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A State of Inbetweenness 3
damaged self; he has known but not known, turned a blind eye, allowing the pathol-
ogy to establish a foothold. He allowed himself to hope that a new wonder drug
would cure him, not least because he saw a future with and for his son. This was
successful, but the damage may have gone too far.
S expresses gratitude for the positive impact the treatment has upon his life.
I confess some gratication in the apparent dramatic reduction in his work he now
only has one client, the owner of a brothel. Yet a disquiet remains that his one
clientis a half-measure and signies an eternal attachment to his pathology. Like
the hepatitis, the treatment can reduce the virus to barely-detectable, but this may
be the harbinger of a ferocious return.
Ss background is one of strict and pious Christianity, where excess was shunned
and frugality celebrated. He is a committed atheist, but carries this prudent attitude
in his body and in his being. His mother is described as a dominating gure, preoc-
cupied with her sons precocious talents, a narcissistic extension of herself. He feels
she took an interest in what he did, but not in him. She controlled him with emotion
and if he did not do as she wished, she punished him with emotional withdrawal.
He withdrew into books and drawing in the secret world of his attic room. He devel-
oped a studied obduracy in response to her over-cathexis of his intellect and the
rejection of his emotional needs. Father had a difcult early life; abandonment by
his birth parents, an orphanage and adoption. He was apparently present, but
emotionally distant.
S was always top of his class. But in adolescence, he became increasingly opposi-
tional, deantly sitting in class, reading complicated theoretical texts and refusing to
comply with the syllabus. He devised a plan at 15 to deliberately fail his Olevels
and commit suicide in a secret, dark Gothic pact with himself. He set about failing
his exams, but passed one subject, because he could not resist answering a question
offering a critique of the education system. S took two potentially fatal overdoses a
week apart and waited to die, reporting this to nobody. He dropped out of school
where he had been popular and good at sport. He withdrew to the public library for
two years where he read complex, intellectual tomes with a feverish intensity, and
he lost all his friends.
S then set off with a guitar and a backpack, and spent years travelling the world
on a shoe string and taking a keen interest in the historical sites he visited. After his
eventual return, he obtained a series of good jobs where his promise was noted and
there was some success, but he always left before this was realized. He then studied
art and was tipped for success, but once again withdrew. S nally found his home
when he began attending swingersparties. He soon discovered that he could put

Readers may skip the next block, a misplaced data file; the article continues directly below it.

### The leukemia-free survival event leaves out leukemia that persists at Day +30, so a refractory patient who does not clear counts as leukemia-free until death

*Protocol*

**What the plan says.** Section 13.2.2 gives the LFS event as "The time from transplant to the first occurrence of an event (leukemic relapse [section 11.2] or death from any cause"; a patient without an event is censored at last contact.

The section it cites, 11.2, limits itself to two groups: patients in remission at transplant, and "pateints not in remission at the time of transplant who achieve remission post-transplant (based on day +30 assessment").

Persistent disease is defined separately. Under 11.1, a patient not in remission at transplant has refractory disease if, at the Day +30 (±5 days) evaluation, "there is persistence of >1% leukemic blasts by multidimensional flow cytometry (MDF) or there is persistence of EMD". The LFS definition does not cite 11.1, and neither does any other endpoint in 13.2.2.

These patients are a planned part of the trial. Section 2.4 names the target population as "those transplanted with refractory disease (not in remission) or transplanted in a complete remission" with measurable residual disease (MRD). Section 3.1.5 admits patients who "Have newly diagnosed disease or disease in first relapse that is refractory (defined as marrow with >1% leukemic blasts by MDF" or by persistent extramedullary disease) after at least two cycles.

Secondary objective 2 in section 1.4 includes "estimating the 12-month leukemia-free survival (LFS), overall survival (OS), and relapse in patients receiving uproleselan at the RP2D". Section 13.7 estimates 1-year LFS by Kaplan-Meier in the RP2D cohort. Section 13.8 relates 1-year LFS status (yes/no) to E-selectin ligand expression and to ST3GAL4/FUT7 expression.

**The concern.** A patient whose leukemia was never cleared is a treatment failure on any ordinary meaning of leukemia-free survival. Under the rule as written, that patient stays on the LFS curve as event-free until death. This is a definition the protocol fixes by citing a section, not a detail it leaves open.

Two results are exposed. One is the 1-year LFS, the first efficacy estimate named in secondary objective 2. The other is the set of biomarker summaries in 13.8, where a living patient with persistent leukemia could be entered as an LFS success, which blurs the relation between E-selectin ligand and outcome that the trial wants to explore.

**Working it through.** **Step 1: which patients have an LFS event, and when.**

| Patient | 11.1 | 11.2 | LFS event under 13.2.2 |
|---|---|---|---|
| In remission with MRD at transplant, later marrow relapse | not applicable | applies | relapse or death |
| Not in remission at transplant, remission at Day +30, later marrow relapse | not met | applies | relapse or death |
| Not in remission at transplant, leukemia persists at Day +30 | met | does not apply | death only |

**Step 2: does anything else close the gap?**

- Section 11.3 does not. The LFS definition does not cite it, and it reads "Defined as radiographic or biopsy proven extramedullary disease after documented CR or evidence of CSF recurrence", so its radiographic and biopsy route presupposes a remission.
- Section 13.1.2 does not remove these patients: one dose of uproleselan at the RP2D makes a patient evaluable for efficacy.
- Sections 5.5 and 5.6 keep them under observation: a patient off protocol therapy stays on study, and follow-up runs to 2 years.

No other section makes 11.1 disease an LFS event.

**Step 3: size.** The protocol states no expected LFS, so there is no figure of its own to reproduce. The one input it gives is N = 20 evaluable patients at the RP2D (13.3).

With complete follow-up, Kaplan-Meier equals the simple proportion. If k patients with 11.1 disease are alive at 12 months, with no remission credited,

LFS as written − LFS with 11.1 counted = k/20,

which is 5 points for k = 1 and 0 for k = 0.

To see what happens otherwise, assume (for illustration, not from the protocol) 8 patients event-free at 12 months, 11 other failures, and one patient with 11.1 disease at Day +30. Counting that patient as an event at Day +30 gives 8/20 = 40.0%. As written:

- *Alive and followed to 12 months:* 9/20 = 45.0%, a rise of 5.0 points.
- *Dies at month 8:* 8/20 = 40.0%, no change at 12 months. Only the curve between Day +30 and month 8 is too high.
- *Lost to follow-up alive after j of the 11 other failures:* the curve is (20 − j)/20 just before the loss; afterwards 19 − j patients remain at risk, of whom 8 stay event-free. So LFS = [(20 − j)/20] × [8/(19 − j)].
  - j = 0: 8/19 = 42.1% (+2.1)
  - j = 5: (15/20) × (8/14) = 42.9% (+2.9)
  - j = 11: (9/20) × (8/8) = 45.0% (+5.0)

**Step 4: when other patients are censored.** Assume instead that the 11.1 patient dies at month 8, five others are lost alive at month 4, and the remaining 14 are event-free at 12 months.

his artistic and marketing talents to use and he was quickly adopted by people who
saw his potential.
Disavowal and Retreat
Ss disavowal of reality and his retreat are epitomized by the following dreams: in
one he was leaving Russia by plane. It was dark and raining, and there was a
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Stephen Blumenthal4
strange stormy light. In the other, he was leaving his home shire on a bus; again it
was dark and raining. He saw a teddy bear belonging to his son. He felt anxious,
there wasnt enough time and he felt he should not have put off his departure for
so long.
Ss thoughts went to the romantic pull of Russia, the literature, the deep and mysteri-
ous countryside and the immense open landscape. He once ew across this vast coun-
try. He had a window seat and the sun did not set; it was an eternal day. He became
lost in the landscape; rivers like intertwining snakes, forests for thousands of miles. The
rain in the dreams reminded him of magnicent thunderstorms he saw, it was dark and
light at the same time, a darkness not of night but of thunderstorms in the day.
There is a sense with S that awareness begins to open up for him, as is his life
particularly with his son. Yet there is a terrible sadness about the time lost and a
question as to how long he has to live. Like the recounting of the dreams and his
associations, a pattern emerges in sessions when he expresses a sense of alarm and
makes emotional contact with me, but this is transitory and I experience a sense of
disconnection from the intensity of apprehension I had thought was evident. As he
elaborates his dream thoughts, he gets further away from his anguish about his
losses and the darkness within himself. There is an urgency about the passing of
time, but his associations lead to a limitless eternal day. I feel drawn in to the
strength of his feelings, and then imperceptibly I am disorientated. I nd myself the
detached observer once again, wondering what occurred between us.